The cole crops that we grow today evolved from wild plants native to the coastal regions of Northwestern Europe and the Mediterranean. Cabbage might well be considered the granddaddy of them all, being the first member of the diverse brassica family to be cultivated.
Cabbage varieties can be distinguished by shape (round, flat or pointed), color (green, blue-green, purple or red) and leaf type (smooth or crinkled) and what you choose to grow depends on your personal taste. ‘Golden Acre’, ‘Dynamo’ and ‘Farao’ are early-maturing green varieties that form solid round heads with excellent eating quality. ‘Early Jersey Wakefield’ and ‘Charleston Wakefield’ are heirlooms that have been grown in the U.S. since the 1800s but their conical shaped heads still surprise uninitiated gardeners.
Purple and red varieties add interest to our gardens, vibrant color and flavor to our food and healthy nutrition to our diets. They contain phytochemicals called anthocyanins which have been associated with improved memory function and reduced cancer risk. Availability of red and purple varieties tends to come and go as breeding improvements are made but current selections to look for include ‘Ruby Perfection’, ‘Red Acre’ and ‘Red Express’. Blue-green hybrids like ‘Blue Vantage’ or ‘Blue Dynasty’ have been bred with better disease resistance than most of the paler green types so look for those if your cabbage has been less than vigorous in the past. Savoy cabbage has lovely crinkled leaves and a sweet, tender heart. Recommended varieties include ‘Famosa’, ‘Alcosa’ and ‘Savoy Ace’.
Chinese cabbage, also known as Napa cabbage, is a different species from heading cabbage but it is easy to grow and has become very popular for grow-your-own gardeners. It is a vigorous grower with a delicate flavor and is often used for stir-fry and kimchi. Depending on variety it will produce a tight, barrel-shaped head or a loose head of crisp, frilly leaves. ‘Blues’, ‘Tenderheart’ and ‘Bilko’ are reliable producers. If you have trouble finding decent transplants this fall then try growing your own seedlings for planting in late winter or early spring.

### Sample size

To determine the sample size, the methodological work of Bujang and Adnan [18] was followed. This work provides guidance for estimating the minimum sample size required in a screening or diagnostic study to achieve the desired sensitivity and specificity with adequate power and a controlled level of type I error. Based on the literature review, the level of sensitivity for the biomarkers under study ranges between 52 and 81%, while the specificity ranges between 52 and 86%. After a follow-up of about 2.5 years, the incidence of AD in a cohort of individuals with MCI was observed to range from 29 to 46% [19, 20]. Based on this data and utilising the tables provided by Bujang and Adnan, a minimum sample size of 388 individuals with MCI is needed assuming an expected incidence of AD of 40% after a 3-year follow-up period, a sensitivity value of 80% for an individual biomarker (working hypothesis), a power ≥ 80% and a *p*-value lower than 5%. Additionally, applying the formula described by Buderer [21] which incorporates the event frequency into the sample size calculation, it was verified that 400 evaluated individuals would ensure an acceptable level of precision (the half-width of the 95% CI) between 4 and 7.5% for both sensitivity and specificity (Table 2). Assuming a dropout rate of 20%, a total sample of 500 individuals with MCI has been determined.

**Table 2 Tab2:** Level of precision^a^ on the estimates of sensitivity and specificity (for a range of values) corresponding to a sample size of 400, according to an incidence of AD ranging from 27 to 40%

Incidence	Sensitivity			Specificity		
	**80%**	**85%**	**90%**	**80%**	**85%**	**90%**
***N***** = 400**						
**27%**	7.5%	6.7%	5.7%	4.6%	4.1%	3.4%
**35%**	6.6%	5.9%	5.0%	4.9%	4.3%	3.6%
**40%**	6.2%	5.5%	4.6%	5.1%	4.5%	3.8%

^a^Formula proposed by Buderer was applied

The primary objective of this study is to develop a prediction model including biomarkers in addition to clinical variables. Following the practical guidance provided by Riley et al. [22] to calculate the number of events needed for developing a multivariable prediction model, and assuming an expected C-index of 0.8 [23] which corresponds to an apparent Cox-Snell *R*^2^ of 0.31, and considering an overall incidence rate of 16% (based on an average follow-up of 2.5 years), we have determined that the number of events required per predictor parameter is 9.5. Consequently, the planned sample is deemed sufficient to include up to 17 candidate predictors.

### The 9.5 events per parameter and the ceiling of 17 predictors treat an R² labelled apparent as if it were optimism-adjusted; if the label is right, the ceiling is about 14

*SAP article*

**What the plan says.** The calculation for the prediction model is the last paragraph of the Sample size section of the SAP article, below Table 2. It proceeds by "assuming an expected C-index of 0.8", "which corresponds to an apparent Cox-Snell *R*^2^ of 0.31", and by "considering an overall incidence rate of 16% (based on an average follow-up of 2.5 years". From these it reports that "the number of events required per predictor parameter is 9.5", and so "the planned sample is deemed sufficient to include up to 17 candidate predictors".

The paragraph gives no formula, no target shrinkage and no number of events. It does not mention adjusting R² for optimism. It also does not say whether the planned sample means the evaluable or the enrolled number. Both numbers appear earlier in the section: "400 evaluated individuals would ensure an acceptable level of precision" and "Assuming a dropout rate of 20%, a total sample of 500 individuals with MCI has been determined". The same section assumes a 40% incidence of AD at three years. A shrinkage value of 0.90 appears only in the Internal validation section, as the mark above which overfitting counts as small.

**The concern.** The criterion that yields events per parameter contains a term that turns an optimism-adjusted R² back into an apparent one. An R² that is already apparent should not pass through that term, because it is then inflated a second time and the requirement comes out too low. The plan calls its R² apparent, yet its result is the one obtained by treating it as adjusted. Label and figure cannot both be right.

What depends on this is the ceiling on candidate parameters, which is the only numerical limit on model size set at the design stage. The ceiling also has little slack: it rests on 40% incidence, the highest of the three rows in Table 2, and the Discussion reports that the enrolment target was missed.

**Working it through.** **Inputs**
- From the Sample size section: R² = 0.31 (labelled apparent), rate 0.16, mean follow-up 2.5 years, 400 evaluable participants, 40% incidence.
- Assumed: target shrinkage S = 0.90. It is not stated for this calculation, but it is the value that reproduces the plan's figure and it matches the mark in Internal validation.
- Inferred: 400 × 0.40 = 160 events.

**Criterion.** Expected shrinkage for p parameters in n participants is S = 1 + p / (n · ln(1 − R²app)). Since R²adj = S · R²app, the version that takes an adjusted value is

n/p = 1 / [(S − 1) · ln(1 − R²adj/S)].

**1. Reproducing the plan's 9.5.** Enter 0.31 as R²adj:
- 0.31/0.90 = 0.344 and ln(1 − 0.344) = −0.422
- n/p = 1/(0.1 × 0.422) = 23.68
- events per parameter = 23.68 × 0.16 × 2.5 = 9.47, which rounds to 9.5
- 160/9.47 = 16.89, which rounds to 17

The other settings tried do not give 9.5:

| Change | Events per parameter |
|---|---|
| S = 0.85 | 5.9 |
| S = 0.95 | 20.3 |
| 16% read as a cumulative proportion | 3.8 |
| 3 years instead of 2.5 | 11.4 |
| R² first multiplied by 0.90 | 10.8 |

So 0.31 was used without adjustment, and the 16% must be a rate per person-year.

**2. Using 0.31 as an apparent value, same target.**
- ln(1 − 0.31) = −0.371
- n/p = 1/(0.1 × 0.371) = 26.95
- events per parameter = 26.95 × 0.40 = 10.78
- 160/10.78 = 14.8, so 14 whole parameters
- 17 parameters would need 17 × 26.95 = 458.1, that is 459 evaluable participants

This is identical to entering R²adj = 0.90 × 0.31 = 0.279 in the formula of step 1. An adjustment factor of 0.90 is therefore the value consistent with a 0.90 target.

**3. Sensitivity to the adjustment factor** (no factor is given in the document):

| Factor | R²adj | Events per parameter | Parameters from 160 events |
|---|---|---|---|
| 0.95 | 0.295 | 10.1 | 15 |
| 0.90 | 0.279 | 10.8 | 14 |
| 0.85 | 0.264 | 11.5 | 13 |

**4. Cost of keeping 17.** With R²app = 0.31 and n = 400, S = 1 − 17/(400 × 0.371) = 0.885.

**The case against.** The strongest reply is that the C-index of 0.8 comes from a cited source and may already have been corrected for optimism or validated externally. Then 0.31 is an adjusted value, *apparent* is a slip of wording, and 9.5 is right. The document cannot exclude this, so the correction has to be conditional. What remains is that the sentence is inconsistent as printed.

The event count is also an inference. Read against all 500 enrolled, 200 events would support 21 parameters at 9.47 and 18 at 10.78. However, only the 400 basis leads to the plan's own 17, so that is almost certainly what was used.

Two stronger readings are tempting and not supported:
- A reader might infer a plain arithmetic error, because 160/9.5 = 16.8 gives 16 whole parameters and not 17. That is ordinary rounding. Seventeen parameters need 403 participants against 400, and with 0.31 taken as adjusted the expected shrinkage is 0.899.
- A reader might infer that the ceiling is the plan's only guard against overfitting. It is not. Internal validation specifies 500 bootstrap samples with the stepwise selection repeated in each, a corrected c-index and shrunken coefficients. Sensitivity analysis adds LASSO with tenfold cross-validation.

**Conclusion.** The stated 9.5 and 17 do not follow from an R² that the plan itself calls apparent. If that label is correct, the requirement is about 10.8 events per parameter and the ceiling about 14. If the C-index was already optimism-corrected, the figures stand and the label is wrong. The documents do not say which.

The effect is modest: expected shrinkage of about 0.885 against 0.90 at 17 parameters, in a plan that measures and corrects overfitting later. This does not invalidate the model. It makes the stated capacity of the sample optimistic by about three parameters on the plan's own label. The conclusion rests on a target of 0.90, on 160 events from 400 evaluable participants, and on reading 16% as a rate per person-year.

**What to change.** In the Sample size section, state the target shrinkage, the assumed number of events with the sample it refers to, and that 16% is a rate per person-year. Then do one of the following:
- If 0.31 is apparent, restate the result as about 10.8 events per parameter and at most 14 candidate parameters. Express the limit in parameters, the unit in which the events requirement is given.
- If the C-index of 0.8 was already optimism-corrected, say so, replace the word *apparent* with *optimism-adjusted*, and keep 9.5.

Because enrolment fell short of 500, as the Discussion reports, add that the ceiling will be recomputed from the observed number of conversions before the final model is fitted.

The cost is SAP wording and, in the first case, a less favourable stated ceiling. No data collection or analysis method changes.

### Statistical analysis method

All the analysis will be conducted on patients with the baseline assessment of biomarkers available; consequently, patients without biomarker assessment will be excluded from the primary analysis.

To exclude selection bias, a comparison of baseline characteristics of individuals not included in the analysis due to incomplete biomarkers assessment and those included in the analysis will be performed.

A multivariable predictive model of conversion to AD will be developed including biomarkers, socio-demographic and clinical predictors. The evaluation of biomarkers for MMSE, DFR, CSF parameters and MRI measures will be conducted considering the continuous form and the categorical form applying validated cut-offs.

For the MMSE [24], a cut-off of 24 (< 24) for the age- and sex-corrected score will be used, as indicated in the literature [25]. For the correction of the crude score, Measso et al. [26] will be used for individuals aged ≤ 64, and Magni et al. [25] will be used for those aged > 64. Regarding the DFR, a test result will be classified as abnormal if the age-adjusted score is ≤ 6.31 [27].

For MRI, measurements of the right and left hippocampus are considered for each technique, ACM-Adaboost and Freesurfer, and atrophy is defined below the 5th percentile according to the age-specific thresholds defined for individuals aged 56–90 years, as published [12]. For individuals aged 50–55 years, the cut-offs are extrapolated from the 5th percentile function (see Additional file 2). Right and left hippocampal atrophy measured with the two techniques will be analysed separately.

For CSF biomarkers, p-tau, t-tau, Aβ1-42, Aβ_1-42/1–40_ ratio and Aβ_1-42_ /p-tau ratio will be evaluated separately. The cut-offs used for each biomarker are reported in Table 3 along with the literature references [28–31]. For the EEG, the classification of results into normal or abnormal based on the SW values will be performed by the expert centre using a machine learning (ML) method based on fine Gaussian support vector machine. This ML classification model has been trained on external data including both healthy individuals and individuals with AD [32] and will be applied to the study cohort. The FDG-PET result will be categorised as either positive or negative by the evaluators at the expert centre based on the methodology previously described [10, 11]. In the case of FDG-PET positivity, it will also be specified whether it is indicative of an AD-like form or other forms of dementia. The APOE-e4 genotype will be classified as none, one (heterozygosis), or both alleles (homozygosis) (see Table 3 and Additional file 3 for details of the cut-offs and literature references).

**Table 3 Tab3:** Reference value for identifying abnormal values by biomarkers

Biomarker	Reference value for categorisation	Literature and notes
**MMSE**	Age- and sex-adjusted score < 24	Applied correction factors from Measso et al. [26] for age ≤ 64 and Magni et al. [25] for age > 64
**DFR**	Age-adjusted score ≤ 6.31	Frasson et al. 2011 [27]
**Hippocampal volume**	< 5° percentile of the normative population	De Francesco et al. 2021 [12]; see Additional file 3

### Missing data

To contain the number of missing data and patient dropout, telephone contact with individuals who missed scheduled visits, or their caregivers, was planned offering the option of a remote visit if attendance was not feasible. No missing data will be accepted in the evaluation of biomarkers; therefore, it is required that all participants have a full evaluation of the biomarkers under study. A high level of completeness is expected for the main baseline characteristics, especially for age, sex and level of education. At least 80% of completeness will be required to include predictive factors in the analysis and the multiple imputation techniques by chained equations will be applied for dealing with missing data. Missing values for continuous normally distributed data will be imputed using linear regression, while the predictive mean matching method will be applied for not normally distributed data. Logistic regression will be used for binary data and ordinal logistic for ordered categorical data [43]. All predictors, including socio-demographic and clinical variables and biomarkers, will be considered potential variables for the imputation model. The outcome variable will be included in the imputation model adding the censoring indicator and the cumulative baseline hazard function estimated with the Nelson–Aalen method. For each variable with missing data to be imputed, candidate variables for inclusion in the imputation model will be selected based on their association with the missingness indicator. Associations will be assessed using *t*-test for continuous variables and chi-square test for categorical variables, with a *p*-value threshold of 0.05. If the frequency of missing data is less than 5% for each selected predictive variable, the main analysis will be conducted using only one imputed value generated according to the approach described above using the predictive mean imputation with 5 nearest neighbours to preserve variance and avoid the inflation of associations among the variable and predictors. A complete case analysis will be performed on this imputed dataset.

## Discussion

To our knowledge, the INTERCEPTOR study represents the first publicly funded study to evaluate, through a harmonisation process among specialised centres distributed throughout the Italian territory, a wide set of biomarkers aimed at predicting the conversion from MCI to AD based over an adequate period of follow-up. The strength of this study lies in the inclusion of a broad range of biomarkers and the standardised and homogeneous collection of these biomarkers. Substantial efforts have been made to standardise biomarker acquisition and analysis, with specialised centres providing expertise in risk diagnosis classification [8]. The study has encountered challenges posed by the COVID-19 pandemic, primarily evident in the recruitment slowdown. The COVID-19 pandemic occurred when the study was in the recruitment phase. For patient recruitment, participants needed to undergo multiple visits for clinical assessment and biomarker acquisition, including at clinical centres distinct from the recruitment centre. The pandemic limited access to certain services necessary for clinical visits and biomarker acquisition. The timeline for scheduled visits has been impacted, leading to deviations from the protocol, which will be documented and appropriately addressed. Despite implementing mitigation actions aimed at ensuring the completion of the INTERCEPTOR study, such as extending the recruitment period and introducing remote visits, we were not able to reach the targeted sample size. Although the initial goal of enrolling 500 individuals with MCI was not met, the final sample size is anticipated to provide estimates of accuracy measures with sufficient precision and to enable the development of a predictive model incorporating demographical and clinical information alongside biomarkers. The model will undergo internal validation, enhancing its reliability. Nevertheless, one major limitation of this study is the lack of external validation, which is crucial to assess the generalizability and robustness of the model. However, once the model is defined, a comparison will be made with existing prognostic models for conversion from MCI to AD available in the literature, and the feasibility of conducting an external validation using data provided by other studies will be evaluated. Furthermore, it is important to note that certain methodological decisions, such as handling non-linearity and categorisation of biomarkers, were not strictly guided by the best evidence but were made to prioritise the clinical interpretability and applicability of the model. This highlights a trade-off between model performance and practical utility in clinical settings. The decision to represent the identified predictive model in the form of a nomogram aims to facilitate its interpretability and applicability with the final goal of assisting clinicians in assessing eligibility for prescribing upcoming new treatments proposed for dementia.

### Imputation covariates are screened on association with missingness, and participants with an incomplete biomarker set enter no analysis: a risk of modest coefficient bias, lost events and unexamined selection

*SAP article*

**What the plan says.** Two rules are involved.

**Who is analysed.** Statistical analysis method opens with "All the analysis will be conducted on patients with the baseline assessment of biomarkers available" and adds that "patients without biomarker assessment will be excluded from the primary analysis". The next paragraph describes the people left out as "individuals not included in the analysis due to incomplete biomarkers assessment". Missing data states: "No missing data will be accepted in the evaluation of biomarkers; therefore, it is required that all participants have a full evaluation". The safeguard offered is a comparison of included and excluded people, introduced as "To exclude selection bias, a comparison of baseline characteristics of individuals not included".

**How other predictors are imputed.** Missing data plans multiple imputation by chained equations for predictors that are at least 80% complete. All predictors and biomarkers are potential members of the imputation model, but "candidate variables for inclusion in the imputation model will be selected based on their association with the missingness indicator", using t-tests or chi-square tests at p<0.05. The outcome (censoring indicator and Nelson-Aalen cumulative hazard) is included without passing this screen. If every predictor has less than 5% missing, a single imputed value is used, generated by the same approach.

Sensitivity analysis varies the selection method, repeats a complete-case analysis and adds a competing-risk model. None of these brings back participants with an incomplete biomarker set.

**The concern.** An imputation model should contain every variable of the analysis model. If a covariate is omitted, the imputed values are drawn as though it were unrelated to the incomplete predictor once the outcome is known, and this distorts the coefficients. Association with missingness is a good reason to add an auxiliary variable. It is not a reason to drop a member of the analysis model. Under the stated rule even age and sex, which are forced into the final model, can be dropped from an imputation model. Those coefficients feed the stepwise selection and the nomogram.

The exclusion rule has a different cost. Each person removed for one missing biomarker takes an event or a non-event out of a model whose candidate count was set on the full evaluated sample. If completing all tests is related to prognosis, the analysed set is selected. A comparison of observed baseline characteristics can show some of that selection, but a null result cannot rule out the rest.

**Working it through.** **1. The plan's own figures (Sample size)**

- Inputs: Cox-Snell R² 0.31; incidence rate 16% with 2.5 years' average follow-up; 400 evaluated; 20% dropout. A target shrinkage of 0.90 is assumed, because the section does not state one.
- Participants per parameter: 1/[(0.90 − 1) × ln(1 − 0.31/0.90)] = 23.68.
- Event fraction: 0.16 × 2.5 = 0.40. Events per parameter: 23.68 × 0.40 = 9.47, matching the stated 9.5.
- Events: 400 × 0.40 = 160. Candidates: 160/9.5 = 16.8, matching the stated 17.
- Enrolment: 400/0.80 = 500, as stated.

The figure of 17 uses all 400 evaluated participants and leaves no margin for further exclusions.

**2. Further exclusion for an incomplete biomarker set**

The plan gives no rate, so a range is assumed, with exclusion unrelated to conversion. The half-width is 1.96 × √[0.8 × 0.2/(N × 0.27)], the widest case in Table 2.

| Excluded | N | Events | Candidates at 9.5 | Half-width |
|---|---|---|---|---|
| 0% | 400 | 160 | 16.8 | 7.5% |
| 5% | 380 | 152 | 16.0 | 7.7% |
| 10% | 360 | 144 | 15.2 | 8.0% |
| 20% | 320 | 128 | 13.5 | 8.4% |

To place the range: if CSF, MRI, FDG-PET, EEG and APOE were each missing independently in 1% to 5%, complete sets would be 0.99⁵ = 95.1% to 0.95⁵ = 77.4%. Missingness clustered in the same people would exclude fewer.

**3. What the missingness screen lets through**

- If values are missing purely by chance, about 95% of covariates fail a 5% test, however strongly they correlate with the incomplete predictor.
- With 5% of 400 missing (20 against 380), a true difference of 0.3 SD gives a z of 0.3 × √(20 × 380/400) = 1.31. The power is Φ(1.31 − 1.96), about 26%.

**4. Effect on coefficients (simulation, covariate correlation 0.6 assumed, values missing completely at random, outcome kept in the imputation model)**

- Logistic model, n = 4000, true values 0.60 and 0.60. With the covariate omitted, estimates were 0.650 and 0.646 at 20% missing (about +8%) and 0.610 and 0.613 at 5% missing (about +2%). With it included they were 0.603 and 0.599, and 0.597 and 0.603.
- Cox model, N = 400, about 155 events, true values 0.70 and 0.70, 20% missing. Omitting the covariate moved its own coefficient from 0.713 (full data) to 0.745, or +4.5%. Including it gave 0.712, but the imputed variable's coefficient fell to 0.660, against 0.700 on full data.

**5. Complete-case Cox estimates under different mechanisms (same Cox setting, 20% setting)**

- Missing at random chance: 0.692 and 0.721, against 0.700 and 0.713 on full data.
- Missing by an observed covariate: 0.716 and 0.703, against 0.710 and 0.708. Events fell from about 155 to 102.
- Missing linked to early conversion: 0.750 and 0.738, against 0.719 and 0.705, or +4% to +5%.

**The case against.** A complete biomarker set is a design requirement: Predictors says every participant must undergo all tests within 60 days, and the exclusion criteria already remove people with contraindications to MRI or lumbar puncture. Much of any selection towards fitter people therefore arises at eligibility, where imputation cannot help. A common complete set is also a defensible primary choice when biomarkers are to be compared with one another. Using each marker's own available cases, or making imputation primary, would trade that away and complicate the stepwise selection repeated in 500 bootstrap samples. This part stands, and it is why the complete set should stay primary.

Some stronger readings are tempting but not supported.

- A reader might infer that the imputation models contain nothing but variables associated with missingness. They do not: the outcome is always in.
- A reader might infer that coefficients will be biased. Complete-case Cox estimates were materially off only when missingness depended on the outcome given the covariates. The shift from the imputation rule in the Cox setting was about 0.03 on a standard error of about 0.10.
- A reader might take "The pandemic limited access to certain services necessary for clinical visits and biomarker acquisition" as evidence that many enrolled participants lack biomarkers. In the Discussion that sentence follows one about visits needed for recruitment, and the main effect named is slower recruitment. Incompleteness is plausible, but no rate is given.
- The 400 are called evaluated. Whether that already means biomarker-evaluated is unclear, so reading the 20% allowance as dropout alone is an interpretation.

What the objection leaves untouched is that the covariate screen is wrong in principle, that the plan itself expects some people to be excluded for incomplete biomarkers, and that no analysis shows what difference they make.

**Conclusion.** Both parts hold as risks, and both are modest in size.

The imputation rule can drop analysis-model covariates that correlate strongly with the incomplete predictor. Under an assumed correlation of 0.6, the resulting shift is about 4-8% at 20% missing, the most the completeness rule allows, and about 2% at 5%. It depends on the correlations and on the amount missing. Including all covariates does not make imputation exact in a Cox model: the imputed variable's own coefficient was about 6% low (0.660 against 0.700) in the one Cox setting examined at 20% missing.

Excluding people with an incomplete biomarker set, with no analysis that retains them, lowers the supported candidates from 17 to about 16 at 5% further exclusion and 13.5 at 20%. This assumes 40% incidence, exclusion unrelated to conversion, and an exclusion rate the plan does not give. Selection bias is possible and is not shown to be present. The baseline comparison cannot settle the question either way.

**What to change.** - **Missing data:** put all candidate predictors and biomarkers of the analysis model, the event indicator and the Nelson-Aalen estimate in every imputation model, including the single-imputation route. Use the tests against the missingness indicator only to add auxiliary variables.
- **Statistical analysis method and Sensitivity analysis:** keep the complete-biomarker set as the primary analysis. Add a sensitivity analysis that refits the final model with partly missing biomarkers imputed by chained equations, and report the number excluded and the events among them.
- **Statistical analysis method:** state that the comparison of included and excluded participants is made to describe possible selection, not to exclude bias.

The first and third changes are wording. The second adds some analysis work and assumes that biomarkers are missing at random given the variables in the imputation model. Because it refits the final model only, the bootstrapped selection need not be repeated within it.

Be on the lookout for aphids, cabbage loopers and cabbageworms; these common pests can decimate a crop if not controlled. Aphids can be dislodged with a strong spray of water or can be smothered with insecticidal soap. Caterpillars can be controlled with any insecticide that contains the active ingredient Bt (Bacillus thuringiensis). Another option is to exclude the moth that lays the eggs by covering the plants loosely with lightweight row cover when they are very young. Plants can remain covered throughout the growing season but should be uncovered for fertilizing and periodic inspection.
Once you harvest your cabbage it can be braised, stuffed, stir-fried, fermented, pickled, shredded for coleslaw, chopped for salad or added to soups. It is fun to try several different types – who knew that common cabbage could be such a diverse and interesting vegetable!